VCs warm to stable cryptocurrency
This week's plunge in bitcoin's value highlights one of the biggest concerns in using the cryptocurrency for payment. Stablecoins, which are pegged to traditional currency such as the U.S. dollar or a precious metal, are seen as a much less risky investment.
Stablecoins are drawing more attention from venture capital firms that want to see cryptocurrency succeed as a payment instrument at mainstream merchants.
“Stablecoins are the most interesting and important subsector being done in crypto,” said Alex Pack, managing partner of Dragonfly Capital Partners’ initial $100 million crypto-exclusive fund. “It’s hard to gain income, do payroll and make payments with pricing going up and down everyday, especially if you are providing access for underbanked people.”
Part of the reluctance of stores or e-commerce merchants to accept cryptocurrency is the volatile value, and bringing in dollars or metals as a backstop is an attempt to create predictability.
Stablecoins are popping up in lots of places. A startup called Basis uses Basecoin, which auctions tokens to manage its supply to keep the value at $1. Another startup, MakarDAO, has partnered with Tradeshift to match stablecoins to small businesses to automate supply chains. Payment technology company Circle has also released its own stablecoin.
The San Francisco-based Dragonfly fund will invest in crypto-native funds, protocols and applications that support decentralized business models and startups that operate between decentralized and centralized business.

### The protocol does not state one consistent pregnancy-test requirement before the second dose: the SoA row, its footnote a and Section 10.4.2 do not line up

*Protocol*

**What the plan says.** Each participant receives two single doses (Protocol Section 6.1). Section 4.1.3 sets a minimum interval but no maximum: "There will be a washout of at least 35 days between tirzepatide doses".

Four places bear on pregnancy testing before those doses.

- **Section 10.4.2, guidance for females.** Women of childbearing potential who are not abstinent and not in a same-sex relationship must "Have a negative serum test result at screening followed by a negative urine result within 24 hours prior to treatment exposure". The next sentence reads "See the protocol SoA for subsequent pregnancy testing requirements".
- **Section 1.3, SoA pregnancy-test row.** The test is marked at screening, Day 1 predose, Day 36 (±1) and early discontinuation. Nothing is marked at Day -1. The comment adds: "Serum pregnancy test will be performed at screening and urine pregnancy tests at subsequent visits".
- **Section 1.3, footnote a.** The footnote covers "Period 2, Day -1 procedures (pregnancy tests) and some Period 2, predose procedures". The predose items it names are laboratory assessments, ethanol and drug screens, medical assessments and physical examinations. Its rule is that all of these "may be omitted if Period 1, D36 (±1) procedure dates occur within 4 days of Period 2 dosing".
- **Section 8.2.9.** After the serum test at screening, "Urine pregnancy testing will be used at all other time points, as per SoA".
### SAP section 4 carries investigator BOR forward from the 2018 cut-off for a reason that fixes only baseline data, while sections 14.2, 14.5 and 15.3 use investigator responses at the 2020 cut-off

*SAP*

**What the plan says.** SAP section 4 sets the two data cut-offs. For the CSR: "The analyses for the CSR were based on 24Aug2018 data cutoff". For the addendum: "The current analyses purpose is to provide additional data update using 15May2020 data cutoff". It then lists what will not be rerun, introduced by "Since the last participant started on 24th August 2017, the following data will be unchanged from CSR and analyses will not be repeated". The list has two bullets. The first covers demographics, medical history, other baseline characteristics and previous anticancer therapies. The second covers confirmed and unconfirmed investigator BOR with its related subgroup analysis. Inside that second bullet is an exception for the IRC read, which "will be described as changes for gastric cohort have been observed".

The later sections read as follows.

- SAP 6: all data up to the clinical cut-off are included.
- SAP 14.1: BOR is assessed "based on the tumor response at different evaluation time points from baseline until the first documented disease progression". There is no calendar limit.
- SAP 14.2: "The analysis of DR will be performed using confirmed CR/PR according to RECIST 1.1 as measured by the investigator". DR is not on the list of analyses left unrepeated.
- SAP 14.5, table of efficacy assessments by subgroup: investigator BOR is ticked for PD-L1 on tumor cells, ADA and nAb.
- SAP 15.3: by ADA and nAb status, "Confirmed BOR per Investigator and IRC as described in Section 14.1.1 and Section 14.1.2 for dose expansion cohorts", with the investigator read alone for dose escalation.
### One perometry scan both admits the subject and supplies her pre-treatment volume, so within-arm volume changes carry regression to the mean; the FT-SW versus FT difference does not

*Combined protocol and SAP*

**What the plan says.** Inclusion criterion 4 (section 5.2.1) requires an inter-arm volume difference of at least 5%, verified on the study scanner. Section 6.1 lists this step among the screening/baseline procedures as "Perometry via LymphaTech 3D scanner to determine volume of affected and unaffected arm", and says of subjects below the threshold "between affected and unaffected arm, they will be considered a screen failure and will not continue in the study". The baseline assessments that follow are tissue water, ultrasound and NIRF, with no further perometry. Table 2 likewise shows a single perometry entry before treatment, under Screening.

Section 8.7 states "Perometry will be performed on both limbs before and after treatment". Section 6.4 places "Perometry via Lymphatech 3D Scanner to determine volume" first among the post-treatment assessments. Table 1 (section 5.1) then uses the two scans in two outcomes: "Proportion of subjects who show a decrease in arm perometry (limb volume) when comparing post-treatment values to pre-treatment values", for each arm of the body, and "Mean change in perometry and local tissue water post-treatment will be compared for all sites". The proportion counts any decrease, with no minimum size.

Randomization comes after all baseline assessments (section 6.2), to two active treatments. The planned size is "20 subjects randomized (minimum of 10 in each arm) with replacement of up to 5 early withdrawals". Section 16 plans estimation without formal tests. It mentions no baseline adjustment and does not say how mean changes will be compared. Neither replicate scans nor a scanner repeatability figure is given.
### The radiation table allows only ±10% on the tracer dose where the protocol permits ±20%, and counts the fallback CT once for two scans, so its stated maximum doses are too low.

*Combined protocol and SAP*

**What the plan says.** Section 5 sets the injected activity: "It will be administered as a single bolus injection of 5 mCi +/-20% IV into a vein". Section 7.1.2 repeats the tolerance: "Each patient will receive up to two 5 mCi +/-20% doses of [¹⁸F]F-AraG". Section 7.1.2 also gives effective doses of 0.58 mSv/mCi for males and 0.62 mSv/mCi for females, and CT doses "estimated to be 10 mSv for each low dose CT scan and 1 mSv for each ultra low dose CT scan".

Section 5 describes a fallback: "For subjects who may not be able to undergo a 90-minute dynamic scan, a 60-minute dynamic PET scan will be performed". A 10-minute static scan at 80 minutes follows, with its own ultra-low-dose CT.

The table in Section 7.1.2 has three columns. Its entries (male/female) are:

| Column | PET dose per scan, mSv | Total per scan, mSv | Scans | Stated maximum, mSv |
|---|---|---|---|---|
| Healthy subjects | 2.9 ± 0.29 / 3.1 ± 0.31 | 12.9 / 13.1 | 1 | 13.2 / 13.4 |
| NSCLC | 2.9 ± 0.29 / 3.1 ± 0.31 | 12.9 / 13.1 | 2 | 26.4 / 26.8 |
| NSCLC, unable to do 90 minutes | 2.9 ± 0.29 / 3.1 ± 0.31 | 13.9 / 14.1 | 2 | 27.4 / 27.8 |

Part of that is stablecoins, which Pack sees as offering all benefits of cryptocurrency without the harrowing valuation risk. That will make them a major catalyst for merchant payments and a hot commodity in the VC market as investors seek early stage stablecoin providers.
“Stablecoins can be private, permissionless and global from day one,” he said. “You can take them anywhere, but they’re stable.”
There are about 50 current stablecoin projects, Pack said. DragonFly Capital’s fund's initial portfolio includes Basis. The fund’s U.S. investors include Salil Deshpande from Bain Capital Ventures, Marc Andreessen and Chris Dixon from A16Z. Its Asian investors include Neil Shen from Sequoia China, Eric Xu from Baidu and China Renaissance Bank founder Bao Fan. During his career, Pack managed crypto and fund investing for Bain Capital Ventures. DragonFly’s fund also includes Bo Feng, a venture capital investor who was the founding partner of Ceyuan Ventures.
Pack said the challenge facing stablecoins is maintaining decentralization while pegging it to a specific currency such as the U.S. dollar, which is almost the definition of a top-down centralized currency. The backing currency does not necessarily have to be the U.S. dollar, he said, and that can help push the stablecoin market and make it appealing to merchants and cryptocoin users since it's not an attempt to make cryptocurrencies behave like dollars.
“It can be the price of gold or the euro. The reason the dollar is so interesting is the massive global demand for dollars,” Pack said.
Stablecoins are not widely used to promote cryptocurrency retail payments now, but there is potential for that use case in ensuring “current value” through the life of a transaction, according to Gabriel Wang, an analyst at Aite Group. “It helps in terms of knowing the value when a consumer makes a payment and when the payment to the merchant is processed."
But the main current use for stablecoins is to improve liquidity between cryptocurrency trading partners by mitigating the impact of value fluctuations, Wang said.“The current liquidity landscape is fragmented among different cryptocurrencies.”